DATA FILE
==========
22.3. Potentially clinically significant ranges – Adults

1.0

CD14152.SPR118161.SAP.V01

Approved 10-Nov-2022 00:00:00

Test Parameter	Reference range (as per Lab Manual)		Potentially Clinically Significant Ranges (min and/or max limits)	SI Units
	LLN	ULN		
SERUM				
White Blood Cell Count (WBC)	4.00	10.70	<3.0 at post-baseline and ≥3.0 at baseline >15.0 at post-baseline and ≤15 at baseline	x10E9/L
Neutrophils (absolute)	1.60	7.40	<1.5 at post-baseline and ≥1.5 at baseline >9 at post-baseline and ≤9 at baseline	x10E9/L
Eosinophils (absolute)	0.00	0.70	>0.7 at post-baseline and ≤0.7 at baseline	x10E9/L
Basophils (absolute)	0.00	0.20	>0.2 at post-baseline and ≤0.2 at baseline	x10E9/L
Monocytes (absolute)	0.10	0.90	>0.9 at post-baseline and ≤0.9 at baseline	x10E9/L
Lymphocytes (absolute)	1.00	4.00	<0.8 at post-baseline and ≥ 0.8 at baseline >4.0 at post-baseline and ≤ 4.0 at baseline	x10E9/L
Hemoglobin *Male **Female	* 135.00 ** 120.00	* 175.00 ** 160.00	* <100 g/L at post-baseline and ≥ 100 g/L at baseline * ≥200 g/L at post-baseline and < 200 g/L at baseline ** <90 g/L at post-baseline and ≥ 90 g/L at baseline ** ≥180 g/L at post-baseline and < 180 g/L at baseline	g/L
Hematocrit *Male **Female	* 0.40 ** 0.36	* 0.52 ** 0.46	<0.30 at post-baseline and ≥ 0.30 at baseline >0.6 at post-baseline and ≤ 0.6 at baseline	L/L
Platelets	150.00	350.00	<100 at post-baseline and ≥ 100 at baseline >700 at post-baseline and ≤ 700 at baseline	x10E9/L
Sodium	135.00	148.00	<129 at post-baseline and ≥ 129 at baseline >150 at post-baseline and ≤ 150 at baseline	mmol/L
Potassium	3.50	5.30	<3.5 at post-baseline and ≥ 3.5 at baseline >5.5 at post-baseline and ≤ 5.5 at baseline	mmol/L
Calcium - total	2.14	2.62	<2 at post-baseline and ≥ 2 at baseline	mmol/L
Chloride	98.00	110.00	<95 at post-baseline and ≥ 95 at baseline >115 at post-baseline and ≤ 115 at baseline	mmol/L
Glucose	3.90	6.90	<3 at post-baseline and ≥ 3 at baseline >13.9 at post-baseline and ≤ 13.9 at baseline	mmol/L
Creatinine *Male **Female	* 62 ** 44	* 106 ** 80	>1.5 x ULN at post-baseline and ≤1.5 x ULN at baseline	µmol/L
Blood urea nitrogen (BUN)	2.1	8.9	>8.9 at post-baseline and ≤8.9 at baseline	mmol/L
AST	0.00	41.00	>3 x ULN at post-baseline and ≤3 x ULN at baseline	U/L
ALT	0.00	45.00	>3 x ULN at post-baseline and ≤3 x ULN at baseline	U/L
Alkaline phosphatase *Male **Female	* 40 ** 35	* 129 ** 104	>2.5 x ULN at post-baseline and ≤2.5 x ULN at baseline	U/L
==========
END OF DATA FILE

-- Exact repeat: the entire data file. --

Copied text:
22.3. Potentially clinically significant ranges – Adults

1.0

CD14152.SPR118161.SAP.V01

Approved 10-Nov-2022 00:00:00

Test Parameter	Reference range (as per Lab Manual)		Potentially Clinically Significant Ranges (min and/or max limits)	SI Units
	LLN	ULN		
SERUM				
White Blood Cell Count (WBC)	4.00	10.70	<3.0 at post-baseline and ≥3.0 at baseline >15.0 at post-baseline and ≤15 at baseline	x10E9/L
Neutrophils (absolute)	1.60	7.40	<1.5 at post-baseline and ≥1.5 at baseline >9 at post-baseline and ≤9 at baseline	x10E9/L
Eosinophils (absolute)	0.00	0.70	>0.7 at post-baseline and ≤0.7 at baseline	x10E9/L
Basophils (absolute)	0.00	0.20	>0.2 at post-baseline and ≤0.2 at baseline	x10E9/L
Monocytes (absolute)	0.10	0.90	>0.9 at post-baseline and ≤0.9 at baseline	x10E9/L
Lymphocytes (absolute)	1.00	4.00	<0.8 at post-baseline and ≥ 0.8 at baseline >4.0 at post-baseline and ≤ 4.0 at baseline	x10E9/L
Hemoglobin *Male **Female	* 135.00 ** 120.00	* 175.00 ** 160.00	* <100 g/L at post-baseline and ≥ 100 g/L at baseline * ≥200 g/L at post-baseline and < 200 g/L at baseline ** <90 g/L at post-baseline and ≥ 90 g/L at baseline ** ≥180 g/L at post-baseline and < 180 g/L at baseline	g/L
Hematocrit *Male **Female	* 0.40 ** 0.36	* 0.52 ** 0.46	<0.30 at post-baseline and ≥ 0.30 at baseline >0.6 at post-baseline and ≤ 0.6 at baseline	L/L
Platelets	150.00	350.00	<100 at post-baseline and ≥ 100 at baseline >700 at post-baseline and ≤ 700 at baseline	x10E9/L
Sodium	135.00	148.00	<129 at post-baseline and ≥ 129 at baseline >150 at post-baseline and ≤ 150 at baseline	mmol/L
Potassium	3.50	5.30	<3.5 at post-baseline and ≥ 3.5 at baseline >5.5 at post-baseline and ≤ 5.5 at baseline	mmol/L
Calcium - total	2.14	2.62	<2 at post-baseline and ≥ 2 at baseline	mmol/L
Chloride	98.00	110.00	<95 at post-baseline and ≥ 95 at baseline >115 at post-baseline and ≤ 115 at baseline	mmol/L
Glucose	3.90	6.90	<3 at post-baseline and ≥ 3 at baseline >13.9 at post-baseline and ≤ 13.9 at baseline	mmol/L
Creatinine *Male **Female	* 62 ** 44	* 106 ** 80	>1.5 x ULN at post-baseline and ≤1.5 x ULN at baseline	µmol/L
Blood urea nitrogen (BUN)	2.1	8.9	>8.9 at post-baseline and ≤8.9 at baseline	mmol/L
AST	0.00	41.00	>3 x ULN at post-baseline and ≤3 x ULN at baseline	U/L
ALT	0.00	45.00	>3 x ULN at post-baseline and ≤3 x ULN at baseline	U/L
Alkaline phosphatase *Male **Female	* 40 ** 35	* 129 ** 104	>2.5 x ULN at post-baseline and ≤2.5 x ULN at baseline	U/L